To give to an idea, up to 3 years ago they were about 70k (HKD) per annum per child. They are now closer to to 100k and have a sort of debenture system like others ? One if entry fee and/or annual levy ). Most international schools at between 100-200/year.
So you can quickly do the math. Did you look at rents?
Honestly, it’s worth applying but then be bold and ask for a decent package. Rent allowance, medical insurance and school allowance. There is room in HK for all scales of salaries and there are lovely areas with decent rent. But schools are just a huge problem.

Laptopwieldingharpy Sat 04-Nov-17 15:03:13

Google ESF and you will find their website with all info + some articles from
The SCMP newspaper to help understand the current situation. But he équation s simple. Places are scarce, you need to pay top dollar to secure one.
Another great local international
School offering IB is ycisin kowloon tong.
Also look at Delia school Canada & thé Korean international school which follows a uk curric. They will be slightly more affordable than the big names too.

citychick Sun 05-Nov-17 05:38:17

Hi OP, just found your post.
We are a british family living with here in HK. We have one dc who is at the Korean international school. Yes, it’s the UK curriculum. The primary school is busy, and like most schools, it’s harder to get in, mainly due to high number of applications.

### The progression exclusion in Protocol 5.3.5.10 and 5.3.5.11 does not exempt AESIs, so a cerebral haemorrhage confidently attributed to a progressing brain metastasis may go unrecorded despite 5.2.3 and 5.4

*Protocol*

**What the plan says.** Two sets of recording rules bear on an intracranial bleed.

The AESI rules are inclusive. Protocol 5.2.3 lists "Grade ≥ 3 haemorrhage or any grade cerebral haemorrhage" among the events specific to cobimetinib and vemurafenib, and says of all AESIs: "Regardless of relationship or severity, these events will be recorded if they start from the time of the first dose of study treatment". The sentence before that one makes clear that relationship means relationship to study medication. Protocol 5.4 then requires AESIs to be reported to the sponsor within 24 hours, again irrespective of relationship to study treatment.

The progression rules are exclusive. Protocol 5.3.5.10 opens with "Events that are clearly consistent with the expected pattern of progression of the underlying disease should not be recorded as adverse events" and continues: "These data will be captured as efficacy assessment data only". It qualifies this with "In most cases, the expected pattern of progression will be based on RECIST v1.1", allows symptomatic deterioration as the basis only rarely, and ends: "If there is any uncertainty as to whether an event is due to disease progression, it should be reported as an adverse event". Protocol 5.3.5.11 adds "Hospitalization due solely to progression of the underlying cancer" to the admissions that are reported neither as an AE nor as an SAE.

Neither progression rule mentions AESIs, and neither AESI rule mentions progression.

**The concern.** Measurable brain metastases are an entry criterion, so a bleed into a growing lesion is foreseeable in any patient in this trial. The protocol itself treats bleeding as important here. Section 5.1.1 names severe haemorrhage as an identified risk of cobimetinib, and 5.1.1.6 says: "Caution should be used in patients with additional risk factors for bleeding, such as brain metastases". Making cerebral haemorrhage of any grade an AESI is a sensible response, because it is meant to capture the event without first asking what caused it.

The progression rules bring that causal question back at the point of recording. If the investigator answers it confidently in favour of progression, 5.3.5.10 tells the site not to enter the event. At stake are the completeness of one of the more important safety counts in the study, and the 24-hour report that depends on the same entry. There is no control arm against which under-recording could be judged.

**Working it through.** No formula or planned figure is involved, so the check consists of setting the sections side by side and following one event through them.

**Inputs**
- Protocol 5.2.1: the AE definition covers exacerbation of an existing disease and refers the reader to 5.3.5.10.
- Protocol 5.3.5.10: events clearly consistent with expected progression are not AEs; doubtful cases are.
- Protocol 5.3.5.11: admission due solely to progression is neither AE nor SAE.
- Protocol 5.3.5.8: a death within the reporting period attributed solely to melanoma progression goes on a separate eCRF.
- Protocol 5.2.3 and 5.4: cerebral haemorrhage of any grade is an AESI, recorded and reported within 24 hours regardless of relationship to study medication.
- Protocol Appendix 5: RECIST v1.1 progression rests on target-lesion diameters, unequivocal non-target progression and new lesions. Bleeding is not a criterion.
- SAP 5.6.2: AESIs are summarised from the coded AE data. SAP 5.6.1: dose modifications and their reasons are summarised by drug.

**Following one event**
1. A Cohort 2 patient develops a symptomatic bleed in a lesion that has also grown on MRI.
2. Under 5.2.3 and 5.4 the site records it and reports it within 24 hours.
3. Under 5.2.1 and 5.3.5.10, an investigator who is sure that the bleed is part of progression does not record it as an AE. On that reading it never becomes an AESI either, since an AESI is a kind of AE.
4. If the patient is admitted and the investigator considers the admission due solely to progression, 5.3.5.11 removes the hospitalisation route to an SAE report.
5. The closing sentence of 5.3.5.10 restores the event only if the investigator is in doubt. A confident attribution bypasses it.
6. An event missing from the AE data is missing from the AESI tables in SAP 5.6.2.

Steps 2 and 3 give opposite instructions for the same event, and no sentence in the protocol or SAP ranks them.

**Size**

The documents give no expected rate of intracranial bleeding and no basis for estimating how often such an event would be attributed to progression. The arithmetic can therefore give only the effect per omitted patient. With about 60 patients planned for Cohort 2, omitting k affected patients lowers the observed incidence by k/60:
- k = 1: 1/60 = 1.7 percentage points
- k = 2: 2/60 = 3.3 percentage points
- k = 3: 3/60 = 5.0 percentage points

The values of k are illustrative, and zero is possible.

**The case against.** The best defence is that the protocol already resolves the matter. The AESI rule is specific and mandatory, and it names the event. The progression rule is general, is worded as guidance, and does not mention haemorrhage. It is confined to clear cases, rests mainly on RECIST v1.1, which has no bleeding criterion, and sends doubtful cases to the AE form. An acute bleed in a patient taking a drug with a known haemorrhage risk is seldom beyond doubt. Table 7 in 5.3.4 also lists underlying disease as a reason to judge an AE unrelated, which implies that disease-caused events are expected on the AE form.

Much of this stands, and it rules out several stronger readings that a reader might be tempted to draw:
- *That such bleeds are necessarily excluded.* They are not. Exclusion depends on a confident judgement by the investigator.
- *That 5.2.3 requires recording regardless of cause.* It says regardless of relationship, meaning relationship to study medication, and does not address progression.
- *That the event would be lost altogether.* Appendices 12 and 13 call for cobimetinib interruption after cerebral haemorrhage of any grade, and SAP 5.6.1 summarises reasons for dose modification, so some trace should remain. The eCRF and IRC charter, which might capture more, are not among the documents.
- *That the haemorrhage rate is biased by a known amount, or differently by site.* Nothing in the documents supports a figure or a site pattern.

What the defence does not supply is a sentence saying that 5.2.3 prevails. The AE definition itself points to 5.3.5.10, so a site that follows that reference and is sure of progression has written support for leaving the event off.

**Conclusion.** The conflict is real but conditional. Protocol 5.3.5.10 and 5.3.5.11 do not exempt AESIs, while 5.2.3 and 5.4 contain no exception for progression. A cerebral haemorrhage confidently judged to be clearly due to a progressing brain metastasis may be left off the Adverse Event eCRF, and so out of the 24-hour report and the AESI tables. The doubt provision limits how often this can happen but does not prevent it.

However, the English headmaster is keen to keep the numbers of international students up. It’s become quite a local school of late. Mainly due to the number of local boys not coping with the local schooling. It’s not a big school, but the international section is all taught in English. Facilities are good with tennis courts, playground, swimming pool etc. Lots of extra curricular activities too. It’s in the sai wan ho area, next to Tai Koo, where the delia school is. The teachers are great, many are English and it’s a very nurturing place. Also has a busy PTA who are always looking for help. Beware the habit of Asians getting westerners to do chairman positions. Most don’t like responsibility and see the westerners as a way out of it. Unless you love PTA stuff, of course!